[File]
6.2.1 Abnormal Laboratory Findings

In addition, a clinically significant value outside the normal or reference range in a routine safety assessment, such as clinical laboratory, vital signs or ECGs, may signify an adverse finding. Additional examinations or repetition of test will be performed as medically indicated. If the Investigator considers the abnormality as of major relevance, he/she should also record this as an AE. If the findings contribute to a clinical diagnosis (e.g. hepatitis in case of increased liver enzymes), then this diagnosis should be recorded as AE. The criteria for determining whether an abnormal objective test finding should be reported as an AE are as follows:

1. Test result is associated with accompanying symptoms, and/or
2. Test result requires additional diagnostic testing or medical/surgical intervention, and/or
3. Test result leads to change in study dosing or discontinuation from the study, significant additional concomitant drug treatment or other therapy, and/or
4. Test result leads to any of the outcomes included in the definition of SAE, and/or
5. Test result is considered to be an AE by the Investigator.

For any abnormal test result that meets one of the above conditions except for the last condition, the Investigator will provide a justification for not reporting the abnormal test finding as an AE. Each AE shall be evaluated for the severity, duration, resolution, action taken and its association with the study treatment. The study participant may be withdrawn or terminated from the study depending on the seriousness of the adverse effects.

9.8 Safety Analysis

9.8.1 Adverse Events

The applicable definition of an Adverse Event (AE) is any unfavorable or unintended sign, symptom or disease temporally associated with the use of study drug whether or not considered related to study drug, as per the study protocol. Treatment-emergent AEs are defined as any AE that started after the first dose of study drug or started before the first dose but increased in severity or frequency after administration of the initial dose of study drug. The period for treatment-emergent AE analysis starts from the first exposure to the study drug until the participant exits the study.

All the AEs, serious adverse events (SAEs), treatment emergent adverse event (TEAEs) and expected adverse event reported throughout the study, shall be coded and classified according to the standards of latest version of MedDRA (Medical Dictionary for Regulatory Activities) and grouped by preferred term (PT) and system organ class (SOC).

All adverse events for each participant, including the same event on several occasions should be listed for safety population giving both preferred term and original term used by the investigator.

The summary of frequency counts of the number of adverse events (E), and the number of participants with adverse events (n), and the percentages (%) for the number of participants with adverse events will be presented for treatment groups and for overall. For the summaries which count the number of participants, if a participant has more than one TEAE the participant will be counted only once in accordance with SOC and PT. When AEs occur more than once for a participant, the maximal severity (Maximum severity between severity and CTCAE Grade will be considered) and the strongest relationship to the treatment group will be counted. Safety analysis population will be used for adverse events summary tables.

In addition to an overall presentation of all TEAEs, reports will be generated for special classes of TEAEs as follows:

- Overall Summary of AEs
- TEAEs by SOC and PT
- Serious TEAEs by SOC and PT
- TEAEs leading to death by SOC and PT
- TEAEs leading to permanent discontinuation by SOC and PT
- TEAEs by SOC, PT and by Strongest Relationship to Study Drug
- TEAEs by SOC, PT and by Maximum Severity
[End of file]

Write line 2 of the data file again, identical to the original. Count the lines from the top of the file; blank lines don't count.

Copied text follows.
In addition, a clinically significant value outside the normal or reference range in a routine safety assessment, such as clinical laboratory, vital signs or ECGs, may signify an adverse finding. Additional examinations or repetition of test will be performed as medically indicated. If the Investigator considers the abnormality as of major relevance, he/she should also record this as an AE. If the findings contribute to a clinical diagnosis (e.g. hepatitis in case of increased liver enzymes), then this diagnosis should be recorded as AE. The criteria for determining whether an abnormal objective test finding should be reported as an AE are as follows: